At the back of the café was the patio. It over looked Ocean Blue. Kazax walked out. I pointed to the empty chair at our table. That was where the best conversations took place. At the end of the night when most of the crowd had dissipated. There was an honesty I found in others that only showed up around that hour.

“The end of another night,” I said. “What are we in for?”

“We’re in it for the music,” said Kazax

“That’s what they all say.”

“That’s what it is. And on days, one is not in it for that, or not in it at all, one feels sad.”

I found Kazax Feathard less intimidating than I used in the days before. My conversations with strangers such as Hope always flowed with ease. That wasn’t always the case with Kazax. Kazax had been part of the art scene in Angeland for the past three decades. I always felt there was nothing I could say that he had not heard before, no conversation that he had not previously been a part of and no discussion he had not previously concluded by pouring his ample wisdom into all its branches.

“In this land,” said Kazax, “you need to know what your worth is. Never settle or any less than that.”

“That’s not what we are in for,” I said.

“No, but you’ll end up just like Inner Essence.” There was a sadness in his tone. A sense of loss in this voice. A look of regret in his eyes. Kazax first made his way to the city of Eastavona about 30 years back. He was now 45. He had made a name for himself playing as part of the music trio, Inner Essence, still fondly remembered in Angeland.

“Should listen to Kaz,” said Tulipa

My lack of interest in the conversation must have been apparent. Tulipa pulled out a chair for herself and sat down. She took a sip of tea and carefully placed the hot cup down in front of her. After a second of silence the conversation turned towards her.

“Word on the street is you’ve been entertaining King Tegron,” said Kazax.

“Word sure get around fast here,” replied Tulipa. She leaned back in the chair. The wooden floor creaked.

“Yea,” he lowered his voice down to a whisper, “you’re royalty now.” Tension was building up between the two.

“Far from it. I’m one of many.” Tulipa took another sip. She now held the cup in both hands erecting a barrier between herself and the circle around her.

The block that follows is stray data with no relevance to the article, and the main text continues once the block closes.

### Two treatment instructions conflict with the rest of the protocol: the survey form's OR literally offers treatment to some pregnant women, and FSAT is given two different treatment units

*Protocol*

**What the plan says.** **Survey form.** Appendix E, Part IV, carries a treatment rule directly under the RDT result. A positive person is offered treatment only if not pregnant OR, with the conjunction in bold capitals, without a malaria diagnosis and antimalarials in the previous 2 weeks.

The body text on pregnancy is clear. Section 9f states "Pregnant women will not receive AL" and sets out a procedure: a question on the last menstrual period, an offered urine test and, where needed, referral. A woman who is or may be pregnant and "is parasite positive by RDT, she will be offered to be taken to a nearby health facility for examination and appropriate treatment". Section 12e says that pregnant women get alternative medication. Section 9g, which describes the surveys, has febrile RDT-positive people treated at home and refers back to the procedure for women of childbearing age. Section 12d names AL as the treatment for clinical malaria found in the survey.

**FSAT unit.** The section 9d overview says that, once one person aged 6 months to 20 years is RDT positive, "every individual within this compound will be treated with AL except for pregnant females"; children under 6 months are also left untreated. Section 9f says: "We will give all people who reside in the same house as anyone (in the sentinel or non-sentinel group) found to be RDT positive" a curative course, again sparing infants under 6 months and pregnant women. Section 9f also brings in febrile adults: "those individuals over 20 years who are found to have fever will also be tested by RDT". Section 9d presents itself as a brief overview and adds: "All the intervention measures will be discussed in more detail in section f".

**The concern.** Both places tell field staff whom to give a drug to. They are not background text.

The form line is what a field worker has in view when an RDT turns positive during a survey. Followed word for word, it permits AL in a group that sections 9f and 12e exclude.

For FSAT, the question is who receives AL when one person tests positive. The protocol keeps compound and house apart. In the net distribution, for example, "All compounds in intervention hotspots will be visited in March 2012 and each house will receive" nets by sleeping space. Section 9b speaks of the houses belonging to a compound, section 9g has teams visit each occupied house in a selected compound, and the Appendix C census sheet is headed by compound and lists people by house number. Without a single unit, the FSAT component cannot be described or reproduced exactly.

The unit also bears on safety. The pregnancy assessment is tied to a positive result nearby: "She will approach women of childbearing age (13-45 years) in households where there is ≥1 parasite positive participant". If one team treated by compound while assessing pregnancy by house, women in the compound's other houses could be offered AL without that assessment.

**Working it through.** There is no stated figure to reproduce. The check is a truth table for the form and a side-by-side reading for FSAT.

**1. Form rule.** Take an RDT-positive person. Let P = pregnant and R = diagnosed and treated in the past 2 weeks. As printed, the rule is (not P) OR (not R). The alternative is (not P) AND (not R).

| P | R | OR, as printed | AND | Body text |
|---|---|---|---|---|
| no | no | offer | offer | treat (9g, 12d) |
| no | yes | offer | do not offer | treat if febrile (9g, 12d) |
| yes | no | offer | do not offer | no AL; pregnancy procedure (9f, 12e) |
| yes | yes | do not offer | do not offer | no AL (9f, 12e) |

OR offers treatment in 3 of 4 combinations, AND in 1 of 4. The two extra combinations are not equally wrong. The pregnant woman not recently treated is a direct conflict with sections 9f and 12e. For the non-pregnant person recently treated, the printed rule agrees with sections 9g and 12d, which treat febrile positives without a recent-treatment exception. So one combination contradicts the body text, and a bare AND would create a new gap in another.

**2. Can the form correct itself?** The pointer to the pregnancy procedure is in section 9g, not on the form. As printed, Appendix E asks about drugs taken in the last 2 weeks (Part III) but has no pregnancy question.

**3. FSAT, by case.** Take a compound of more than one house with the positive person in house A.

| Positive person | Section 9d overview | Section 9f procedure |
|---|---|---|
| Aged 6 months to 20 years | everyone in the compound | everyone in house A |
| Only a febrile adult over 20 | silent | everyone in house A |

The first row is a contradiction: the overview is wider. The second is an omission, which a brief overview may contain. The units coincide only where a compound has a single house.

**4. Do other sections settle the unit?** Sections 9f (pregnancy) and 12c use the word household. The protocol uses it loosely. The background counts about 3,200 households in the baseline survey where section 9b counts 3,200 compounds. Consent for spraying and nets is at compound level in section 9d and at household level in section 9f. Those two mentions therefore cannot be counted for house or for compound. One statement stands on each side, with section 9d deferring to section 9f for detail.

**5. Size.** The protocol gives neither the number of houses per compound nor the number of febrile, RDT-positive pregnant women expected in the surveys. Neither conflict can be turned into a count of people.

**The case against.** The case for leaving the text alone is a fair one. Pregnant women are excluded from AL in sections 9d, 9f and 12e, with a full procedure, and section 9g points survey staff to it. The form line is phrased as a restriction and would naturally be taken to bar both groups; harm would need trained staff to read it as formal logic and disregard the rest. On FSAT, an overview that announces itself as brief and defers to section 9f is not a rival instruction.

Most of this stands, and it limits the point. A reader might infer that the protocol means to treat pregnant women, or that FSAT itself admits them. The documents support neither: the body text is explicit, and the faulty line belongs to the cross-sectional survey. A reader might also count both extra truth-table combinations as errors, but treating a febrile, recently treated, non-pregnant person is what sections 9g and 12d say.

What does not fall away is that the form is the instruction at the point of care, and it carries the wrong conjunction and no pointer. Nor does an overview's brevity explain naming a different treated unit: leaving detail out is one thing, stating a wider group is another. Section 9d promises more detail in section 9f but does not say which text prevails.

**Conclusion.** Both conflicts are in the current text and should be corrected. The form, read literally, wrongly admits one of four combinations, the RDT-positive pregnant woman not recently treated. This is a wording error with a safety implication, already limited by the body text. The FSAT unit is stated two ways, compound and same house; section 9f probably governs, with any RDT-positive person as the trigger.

“Professor Lintek is going to be disappointed,” said Kazax. There was a mocking sense of concern in his tone.

“He doesn’t know.”

“He will soon.”

“I’m sure he will understand,” said Tulipa. Her lack of interest in this conversation was now apparent.

Kazax pressed on. “What has our King got you writing?”

“I am to praise his life and works as part of the ‘Havvitar Heart’ plays,” replied Tulipa in her familiar sarcastic tone. Kazax and Tulipa had known each other for most of their adult life. They have always been supportive of each other. Although, on that night I sensed bitterness in their tone.

Its hard to know what’s going on in the lives of those around us. That night was no different. We reveal some part of our lives and conceal others. It wasn’t always easy to tell who one is talking to. Each voice concealed just as much as it revealed. The words disguised. Each one of us only to be understood by a few. That too, only if the star are aligned.

“Like it or not he is the King,” said Tulipa.

“The way things are going he will crumble down faster than Rockmount,” said Kazax. The city of Kingsight was built on top of Rockmount. Rockmount was the highest mountain in the mountain range that ran right though the center of Angleland separating the east from the west. Rockmount had started to show signs of extreme mountain erosion. The King’s men had been working to building support structures to stop the erosion. However, the elements were winning this rebellion against the king.

What are we in for? That night the question only managed to raise several more.